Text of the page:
In recent years, the EU member states have become the target of deliberate economic pressures. The EU-wide anti-coercive instrument ACI, which entered into force at the end of 2023, is aimed at establishing a framework of measures in cases of economic coercion. Additionally, a single point of contact is established to assist in the ACI’s application: any stakeholder may confidentially submit relevant information as regards both the incidents of economic coercion and/or the issues of ACI’s application.
Recent rise of geopolitical tensions, weakened international cooperation and an increase in the “weaponisation of trade and investment”, etc. have triggered economic coercion. Coming from a variety of countries, such coercion threatens to undermine the ability of the EU and its member states to take legitimate action in areas of their own sovereignty. Hence, in order to safeguard rights and interests of its member states, the EU needs an appropriate instrument for deterring and counteracting economic coercion.
Standard diplomatic means may not always be sufficiently effective against economic coercion and, moreover, may not have a deterrent effect. A dedicated instrument also signals to international partners that the EU will not tolerate economic coercion, highlighting the EU’s resilience and contributing to the EU’s open strategic autonomy.
The ACI’s history
The European Commission proposed the ACI in 2021 as part of its new international trade strategy and as a specific tool to address economic coercion.
The “economic coercion” refers to a situation where a third country attempts to pressure the EU or its member state into making a particular choice by applying (or threatening to apply) measures affecting trade and/or investment in the EU and/or the states.
The anti-coercive measures are consistent with the EU’s international obligations and fully grounded in the international law. The EU-wide ACIs’ introduction is becoming important tools in strengthening European economic security and that of the member states. It is also a part of the European economic security strategy presented by the European Commission in June 2023.
There are many types of coercive practice: e.g. an EU trading partner from a third country may try to take future legislative initiatives (or dissuade the EU from putting in place a measure) by introducing (or threatening to introduce) extra, discriminatory import duties, intentional delays or refusing (or threatening to refuse) authorisation needed to do business. The third country partner might also impose discriminatory border or safety checks on goods from a EU member state or organise state-sponsored boycotts against goods or investors from that country.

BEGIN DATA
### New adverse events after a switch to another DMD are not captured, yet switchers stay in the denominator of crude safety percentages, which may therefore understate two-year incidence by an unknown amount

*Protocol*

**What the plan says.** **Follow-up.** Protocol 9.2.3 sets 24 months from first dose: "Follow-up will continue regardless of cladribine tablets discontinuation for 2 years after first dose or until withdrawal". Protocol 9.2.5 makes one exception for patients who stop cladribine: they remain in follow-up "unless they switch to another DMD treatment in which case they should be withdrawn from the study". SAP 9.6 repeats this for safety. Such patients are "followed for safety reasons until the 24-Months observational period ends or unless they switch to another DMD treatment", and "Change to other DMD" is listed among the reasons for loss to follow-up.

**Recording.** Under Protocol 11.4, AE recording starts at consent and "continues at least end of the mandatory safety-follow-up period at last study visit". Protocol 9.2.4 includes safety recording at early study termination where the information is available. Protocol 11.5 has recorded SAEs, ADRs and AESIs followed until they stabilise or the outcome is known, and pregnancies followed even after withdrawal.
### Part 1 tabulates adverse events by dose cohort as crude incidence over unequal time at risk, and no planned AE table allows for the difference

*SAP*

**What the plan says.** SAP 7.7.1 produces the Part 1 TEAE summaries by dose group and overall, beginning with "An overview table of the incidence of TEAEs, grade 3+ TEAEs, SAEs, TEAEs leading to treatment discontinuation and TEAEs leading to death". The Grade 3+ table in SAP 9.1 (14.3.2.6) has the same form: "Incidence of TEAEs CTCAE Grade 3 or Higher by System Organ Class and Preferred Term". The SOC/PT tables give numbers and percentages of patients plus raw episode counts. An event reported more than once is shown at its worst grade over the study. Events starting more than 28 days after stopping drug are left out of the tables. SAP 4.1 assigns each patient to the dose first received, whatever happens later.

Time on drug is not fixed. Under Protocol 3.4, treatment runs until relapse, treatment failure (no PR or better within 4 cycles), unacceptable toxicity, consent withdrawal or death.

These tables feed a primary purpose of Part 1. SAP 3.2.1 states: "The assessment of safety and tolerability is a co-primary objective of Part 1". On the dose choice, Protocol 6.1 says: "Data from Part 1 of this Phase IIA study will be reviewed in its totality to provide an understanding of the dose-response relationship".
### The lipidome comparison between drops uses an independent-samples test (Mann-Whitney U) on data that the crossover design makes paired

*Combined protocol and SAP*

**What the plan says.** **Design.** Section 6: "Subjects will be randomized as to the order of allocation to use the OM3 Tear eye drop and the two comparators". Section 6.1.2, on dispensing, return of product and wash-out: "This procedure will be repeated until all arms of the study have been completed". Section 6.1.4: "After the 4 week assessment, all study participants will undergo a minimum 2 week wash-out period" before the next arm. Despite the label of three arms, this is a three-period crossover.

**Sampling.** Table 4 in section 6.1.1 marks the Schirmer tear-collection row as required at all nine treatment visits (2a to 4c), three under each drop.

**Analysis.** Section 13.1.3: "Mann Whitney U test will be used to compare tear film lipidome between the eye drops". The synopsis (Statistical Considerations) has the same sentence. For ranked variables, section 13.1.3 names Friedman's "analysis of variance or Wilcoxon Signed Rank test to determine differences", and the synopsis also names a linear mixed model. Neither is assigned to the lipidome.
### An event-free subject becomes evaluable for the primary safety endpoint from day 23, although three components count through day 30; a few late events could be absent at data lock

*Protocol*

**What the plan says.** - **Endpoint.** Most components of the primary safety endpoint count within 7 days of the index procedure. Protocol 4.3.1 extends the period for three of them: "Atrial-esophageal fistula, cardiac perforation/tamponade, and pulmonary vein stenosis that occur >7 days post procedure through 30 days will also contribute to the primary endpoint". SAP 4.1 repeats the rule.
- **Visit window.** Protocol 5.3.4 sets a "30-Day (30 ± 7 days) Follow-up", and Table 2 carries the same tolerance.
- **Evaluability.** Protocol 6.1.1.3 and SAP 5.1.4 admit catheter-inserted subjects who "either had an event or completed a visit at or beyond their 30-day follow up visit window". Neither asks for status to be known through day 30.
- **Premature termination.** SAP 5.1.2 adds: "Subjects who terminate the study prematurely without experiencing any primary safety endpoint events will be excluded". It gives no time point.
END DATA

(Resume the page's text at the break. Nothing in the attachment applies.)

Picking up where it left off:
More in: https://policy.trade.ec.europa.eu/enforcement-and-protection/protecting-against-coercion/qa-regarding-anti-coercion-instrument_en
In preparing the ACI, the European Commission took into account all stakeholders’ opinion in considering the instrument’s application; however, in individual cases, businesses are encouraged to come forward with relevant information, as the instrument can be triggered by a wide range of coercive practices. In this regard, a single point of contact is established to assist in the ACI’s application: any stakeholder may confidentially submit relevant information as regards both the incidents of economic coercion and/or the issues of ACI’s application.
The “single entry point” is the point of contact for all EU stakeholders who are facing potential trade barriers in third countries or who find non-compliance with sustainability rules related to Trade and Sustainable Development program and/or the Generalised Scheme of Preferences.
More on the “single point contact” in: https://trade.ec.europa.eu/access-to-markets/en/content/single-entry-point-0.
The coercion economic measures directed against the European Union and/or a member state may affect any policy field and may take the form of legislation or other formal or informal action or inaction. The instrument and the EU’s policy apply irrespective of the source of the coercion and irrespective of the identity of the third country.
The ACI’s regulation provides a legal framework for responding to coercion and sets down the means for the EU to investigate and take decisions. It includes timeframes and procedures for stakeholders affected by coercion to contact the Commission and hold a stakeholder consultation before taking countermeasures. The ACI likewise provides a framework for the EU to request a third country to repair the injury caused by its economic coercion.
The ACI does not target any particular country: it addresses the problem of economic coercion wherever it may come from; it can be applied to any country using economic coercion against the EU or its member states.
The regulation provides for a series of objective criteria for selection and design of the Union’s response measures. The leading criteria deals with the effectiveness of the measures in obtaining the cessation of the coercion and the reparation of the injury, where requested, as well as the avoidance or minimisation of potential negative economic or other effects on the Union and operators, for instance, on the investment environment or the knowledge economy.
In addition, there are a series of requirements for the measures to comply with, such as taking account of the Union general interest, other Union socio-economic policies and objectives, any relevant action pursuant to the Union’s common foreign and security policy, as well as the avoidance of any interference with administrative decisions based on the evaluation of scientific evidence and avoidance of disproportionate administrative complexity and cost.
On the regulation in: https://eur-lex.europa.eu/legal-content/EN/TXT/?uri=OJ:L_202302675
More on protective measures against coercion in: https://policy.trade.ec.europa.eu/enforcement-and-protection/protecting-against-coercion_en